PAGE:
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How do I know I have Parkinson's disease?

Parkinson’s disease can affect anyone – male or female and at any age, although it is much more common in older age. The four key symptoms are tremor, slowness of movement, muscle rigidity and instability. However, the nature and severity of symptoms can vary considerably from one individual to another. In the early stages of the disease, symptoms may be vague and non-specific, such as fatigue or muscle pain.

What will my doctor do if Parkinson's is suspected?

Your family doctor may order some tests to exclude other possible causes of your symptoms. However, there is no definitive test for Parkinson’s disease. A diagnosis of Parkinson’s disease relies very much on the symptoms. It is possible you may have to wait for symptoms to develop further to confirm the diagnosis. You may also be referred to a specialist neurologist for assessment.

What causes Parkinson's disease?

We understand that the cells in a particular part of the brain die off, causing a reduction in the level of the brain chemical dopamine. This primarily affects movement and coordination. However, we do not have a clear idea of what triggers this process and why some people are affected and others are not. For this reason, there are no clues to preventing Parkinson’s disease.

Is Parkinson's disease hereditary?

The short answer is no. Although about 10 percent of people with Parkinson’s disease will have a relative who is also affected, the vast majority do not. You should not worry about having passed the disease on to your children. Like many other diseases, Parkinson’s disease is likely to be the result of a complex interaction between both genetic and environmental factors.

Is there a cure?

Not yet. Parkinson’s disease is usually slowly progressive. This is despite the availability of many medications and, increasingly, some surgical options which can help control the symptoms. Many people with Parkinson’s disease live full and productive lives. Parkinson’s NSW plays a key role in this and is working with researchers and others in the community to help find a cure.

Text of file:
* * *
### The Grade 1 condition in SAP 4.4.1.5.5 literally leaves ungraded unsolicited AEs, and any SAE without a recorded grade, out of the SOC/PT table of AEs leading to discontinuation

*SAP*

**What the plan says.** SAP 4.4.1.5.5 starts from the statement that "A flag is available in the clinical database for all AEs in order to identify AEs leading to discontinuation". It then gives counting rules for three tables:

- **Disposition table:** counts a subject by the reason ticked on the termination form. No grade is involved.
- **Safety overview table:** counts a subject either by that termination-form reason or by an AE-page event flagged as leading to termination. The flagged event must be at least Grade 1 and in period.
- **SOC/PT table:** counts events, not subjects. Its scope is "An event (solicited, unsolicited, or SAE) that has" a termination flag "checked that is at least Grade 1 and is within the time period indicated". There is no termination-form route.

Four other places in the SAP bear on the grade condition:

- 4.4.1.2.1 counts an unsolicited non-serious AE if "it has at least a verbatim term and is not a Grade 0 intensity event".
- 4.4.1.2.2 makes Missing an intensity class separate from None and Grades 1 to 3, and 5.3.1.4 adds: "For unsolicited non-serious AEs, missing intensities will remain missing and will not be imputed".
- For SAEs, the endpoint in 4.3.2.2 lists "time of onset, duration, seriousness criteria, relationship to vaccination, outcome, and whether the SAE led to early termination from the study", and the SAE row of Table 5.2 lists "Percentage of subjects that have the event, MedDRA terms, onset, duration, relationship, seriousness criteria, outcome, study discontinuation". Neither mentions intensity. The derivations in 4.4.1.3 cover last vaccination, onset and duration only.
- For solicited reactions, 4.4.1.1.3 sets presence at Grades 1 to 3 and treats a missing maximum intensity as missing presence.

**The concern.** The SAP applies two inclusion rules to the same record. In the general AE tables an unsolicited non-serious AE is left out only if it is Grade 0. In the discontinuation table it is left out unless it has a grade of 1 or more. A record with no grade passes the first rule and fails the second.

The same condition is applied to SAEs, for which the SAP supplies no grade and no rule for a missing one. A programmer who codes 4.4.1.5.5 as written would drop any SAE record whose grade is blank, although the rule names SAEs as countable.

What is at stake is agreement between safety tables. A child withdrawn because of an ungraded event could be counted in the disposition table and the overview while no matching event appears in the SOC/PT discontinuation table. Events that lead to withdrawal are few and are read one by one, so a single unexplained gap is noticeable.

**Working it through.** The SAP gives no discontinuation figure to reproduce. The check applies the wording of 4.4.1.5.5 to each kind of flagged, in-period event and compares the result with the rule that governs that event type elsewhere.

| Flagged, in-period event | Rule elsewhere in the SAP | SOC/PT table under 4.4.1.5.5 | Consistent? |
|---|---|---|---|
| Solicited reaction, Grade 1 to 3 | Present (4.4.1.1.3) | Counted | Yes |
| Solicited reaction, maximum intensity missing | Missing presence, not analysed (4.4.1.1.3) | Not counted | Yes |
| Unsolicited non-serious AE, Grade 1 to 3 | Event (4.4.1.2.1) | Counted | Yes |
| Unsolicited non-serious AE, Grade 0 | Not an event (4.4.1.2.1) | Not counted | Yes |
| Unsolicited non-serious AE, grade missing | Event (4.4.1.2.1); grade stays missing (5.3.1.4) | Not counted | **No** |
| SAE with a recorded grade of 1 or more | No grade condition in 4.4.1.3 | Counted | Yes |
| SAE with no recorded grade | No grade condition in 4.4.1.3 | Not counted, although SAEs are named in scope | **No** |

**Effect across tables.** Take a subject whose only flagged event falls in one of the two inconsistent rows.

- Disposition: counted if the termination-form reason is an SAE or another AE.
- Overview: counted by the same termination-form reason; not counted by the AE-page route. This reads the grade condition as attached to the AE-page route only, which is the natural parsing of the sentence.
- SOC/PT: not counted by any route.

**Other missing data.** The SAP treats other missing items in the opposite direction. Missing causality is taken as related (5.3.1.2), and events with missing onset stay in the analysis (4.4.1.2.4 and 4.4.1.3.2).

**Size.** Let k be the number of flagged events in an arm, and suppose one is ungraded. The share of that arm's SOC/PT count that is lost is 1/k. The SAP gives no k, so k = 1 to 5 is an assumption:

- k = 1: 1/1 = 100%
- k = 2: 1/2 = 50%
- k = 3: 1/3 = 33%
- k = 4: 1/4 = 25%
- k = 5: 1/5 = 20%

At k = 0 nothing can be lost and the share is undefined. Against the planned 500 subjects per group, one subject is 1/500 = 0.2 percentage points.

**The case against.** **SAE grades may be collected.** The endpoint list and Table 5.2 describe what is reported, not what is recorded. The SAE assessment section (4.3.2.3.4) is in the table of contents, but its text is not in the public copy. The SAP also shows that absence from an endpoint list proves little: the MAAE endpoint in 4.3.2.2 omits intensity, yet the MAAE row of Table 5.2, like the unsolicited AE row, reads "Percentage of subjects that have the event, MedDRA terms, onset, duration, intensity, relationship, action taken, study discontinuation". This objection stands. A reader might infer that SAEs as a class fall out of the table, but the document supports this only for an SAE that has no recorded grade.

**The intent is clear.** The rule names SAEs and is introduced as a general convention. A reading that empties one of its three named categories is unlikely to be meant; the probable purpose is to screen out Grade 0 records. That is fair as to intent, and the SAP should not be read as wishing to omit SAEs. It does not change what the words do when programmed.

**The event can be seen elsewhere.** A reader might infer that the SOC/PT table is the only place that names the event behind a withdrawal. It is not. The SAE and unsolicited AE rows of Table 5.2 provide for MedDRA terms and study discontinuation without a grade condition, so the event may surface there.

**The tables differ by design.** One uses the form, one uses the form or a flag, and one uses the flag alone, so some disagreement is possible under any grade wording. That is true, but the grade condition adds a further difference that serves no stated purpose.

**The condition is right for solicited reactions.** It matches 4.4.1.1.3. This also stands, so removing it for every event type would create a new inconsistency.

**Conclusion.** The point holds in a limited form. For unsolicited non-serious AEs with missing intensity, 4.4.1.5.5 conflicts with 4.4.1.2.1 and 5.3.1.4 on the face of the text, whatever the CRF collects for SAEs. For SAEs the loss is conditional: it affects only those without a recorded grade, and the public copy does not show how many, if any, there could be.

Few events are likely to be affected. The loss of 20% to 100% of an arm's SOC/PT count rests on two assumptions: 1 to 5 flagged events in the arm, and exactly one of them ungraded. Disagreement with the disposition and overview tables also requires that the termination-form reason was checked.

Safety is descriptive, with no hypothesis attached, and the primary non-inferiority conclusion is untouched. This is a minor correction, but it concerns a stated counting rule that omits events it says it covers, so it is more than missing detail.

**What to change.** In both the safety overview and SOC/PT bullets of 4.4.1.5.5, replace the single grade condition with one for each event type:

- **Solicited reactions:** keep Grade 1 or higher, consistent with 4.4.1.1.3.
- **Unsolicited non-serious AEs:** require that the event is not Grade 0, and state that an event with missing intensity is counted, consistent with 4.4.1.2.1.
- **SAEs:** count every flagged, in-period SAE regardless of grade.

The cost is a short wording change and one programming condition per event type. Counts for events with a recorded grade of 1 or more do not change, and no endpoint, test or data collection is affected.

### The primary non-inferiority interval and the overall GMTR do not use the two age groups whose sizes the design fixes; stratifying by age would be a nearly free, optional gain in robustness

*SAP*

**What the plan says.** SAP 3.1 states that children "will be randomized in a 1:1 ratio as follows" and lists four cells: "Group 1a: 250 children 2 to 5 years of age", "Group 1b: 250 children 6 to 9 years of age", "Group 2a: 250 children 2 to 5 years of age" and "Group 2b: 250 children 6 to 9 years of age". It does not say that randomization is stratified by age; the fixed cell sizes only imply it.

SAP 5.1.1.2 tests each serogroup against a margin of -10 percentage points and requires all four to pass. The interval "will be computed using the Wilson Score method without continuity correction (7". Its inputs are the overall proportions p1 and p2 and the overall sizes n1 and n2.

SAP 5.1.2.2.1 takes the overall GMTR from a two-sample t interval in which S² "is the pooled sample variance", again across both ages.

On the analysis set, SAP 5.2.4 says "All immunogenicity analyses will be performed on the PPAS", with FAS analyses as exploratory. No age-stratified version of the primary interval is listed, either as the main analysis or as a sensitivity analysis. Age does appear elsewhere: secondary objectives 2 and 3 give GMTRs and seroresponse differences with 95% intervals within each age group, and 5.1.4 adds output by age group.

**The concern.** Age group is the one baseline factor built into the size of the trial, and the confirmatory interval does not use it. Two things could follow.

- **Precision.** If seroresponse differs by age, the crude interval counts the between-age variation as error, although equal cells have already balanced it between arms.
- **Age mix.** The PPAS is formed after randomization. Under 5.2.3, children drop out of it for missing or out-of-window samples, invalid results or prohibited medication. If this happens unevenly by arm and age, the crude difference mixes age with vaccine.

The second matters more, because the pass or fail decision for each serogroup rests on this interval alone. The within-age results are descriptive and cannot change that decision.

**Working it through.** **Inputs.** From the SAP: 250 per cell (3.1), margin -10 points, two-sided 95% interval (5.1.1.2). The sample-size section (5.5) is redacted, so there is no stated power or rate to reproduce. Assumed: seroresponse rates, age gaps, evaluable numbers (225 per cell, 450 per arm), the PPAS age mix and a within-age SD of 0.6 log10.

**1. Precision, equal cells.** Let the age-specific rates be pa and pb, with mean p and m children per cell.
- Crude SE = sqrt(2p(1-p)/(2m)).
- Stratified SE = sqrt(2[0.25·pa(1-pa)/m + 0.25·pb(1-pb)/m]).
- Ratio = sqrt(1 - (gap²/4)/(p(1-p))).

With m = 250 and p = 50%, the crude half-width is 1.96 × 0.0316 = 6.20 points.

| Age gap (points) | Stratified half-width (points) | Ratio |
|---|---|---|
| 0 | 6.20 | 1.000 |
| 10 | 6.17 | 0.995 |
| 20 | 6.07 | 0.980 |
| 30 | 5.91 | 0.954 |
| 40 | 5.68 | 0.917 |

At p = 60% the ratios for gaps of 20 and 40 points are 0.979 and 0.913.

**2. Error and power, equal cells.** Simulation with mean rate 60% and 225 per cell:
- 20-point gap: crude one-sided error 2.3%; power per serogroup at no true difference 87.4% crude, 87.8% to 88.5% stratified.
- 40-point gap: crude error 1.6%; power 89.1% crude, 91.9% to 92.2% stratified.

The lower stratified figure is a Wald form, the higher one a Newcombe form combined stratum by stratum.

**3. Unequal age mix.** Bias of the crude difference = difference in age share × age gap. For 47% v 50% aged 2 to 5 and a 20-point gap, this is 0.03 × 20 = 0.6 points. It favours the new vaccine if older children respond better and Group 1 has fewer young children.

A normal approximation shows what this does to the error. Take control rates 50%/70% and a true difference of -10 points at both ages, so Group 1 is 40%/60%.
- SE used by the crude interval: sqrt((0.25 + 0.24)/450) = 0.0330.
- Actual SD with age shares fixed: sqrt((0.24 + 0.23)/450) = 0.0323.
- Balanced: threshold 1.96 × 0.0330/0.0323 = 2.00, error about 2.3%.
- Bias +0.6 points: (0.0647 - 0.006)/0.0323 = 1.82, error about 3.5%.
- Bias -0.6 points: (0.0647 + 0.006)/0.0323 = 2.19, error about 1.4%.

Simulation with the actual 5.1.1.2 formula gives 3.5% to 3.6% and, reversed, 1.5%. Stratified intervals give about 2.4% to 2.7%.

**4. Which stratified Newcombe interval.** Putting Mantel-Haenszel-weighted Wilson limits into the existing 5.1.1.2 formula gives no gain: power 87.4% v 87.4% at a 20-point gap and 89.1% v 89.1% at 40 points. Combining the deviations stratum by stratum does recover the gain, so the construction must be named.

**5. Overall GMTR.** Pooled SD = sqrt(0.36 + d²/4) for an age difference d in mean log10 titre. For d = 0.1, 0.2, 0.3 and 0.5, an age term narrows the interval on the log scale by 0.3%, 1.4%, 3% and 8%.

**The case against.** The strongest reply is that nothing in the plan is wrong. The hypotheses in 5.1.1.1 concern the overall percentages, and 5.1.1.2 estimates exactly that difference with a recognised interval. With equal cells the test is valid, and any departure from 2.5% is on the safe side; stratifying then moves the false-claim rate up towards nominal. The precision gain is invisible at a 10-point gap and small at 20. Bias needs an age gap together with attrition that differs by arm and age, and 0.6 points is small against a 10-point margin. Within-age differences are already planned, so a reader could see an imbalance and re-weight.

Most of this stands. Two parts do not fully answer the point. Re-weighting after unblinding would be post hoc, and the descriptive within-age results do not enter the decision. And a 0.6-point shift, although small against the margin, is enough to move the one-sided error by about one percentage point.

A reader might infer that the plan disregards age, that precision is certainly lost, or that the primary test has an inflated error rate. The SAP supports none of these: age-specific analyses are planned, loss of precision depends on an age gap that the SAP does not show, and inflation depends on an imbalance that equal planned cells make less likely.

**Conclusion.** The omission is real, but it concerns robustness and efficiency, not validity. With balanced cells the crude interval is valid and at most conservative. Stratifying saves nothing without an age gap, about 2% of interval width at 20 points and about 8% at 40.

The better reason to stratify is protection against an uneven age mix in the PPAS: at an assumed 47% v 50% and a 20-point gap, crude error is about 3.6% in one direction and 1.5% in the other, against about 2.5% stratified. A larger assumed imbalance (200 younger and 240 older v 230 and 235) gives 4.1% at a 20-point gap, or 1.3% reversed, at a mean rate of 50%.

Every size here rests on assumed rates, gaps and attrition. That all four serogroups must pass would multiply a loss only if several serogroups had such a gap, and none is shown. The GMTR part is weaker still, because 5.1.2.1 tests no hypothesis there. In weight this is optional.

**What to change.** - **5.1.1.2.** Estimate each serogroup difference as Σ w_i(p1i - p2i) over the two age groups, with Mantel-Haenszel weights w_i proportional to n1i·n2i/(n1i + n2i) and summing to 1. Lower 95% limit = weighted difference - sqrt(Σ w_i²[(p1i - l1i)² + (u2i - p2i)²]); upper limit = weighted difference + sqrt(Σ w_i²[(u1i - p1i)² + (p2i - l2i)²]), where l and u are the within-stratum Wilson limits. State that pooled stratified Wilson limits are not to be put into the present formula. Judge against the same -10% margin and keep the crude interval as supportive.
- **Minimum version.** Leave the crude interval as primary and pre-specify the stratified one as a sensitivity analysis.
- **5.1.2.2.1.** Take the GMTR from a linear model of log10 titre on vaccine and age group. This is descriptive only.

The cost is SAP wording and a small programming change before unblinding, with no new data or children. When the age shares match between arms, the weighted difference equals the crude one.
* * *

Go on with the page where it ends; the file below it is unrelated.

I take my prescribed medications, what else can I do?

Become well informed about the possible manifestations of the disease. Symptoms can fluctuate widely from day to day, in different situations and in response to different medications. It is also important to stay as active as possible. Don’t give up on daily activities and make a point of incorporating some regular exercise into your life.

Where can I get help?

General practitioners, neurologists, physiotherapists, occupational therapists and speech therapists are amongst those who can provide professional advice on managing your disease. Many people also benefit from talking to other people who are similarly affected with the disease. Parkinson’s NSW can put you in contact with other individuals or support groups in your area.

How can I help someone with Parkinson's disease?

You may need some support if you are living with or caring for someone with Parkinson’s disease. Depending on your circumstances, the stage of their disease and their ability to function independently, you may just need information to help you understand the disease. Later, there may be a need for advice and practical support with the physical demands of caring for someone with a progressively disabling disease. Consider also your own personal needs and seek counselling if necessary. Parkinson’s NSW can provide advice and counselling.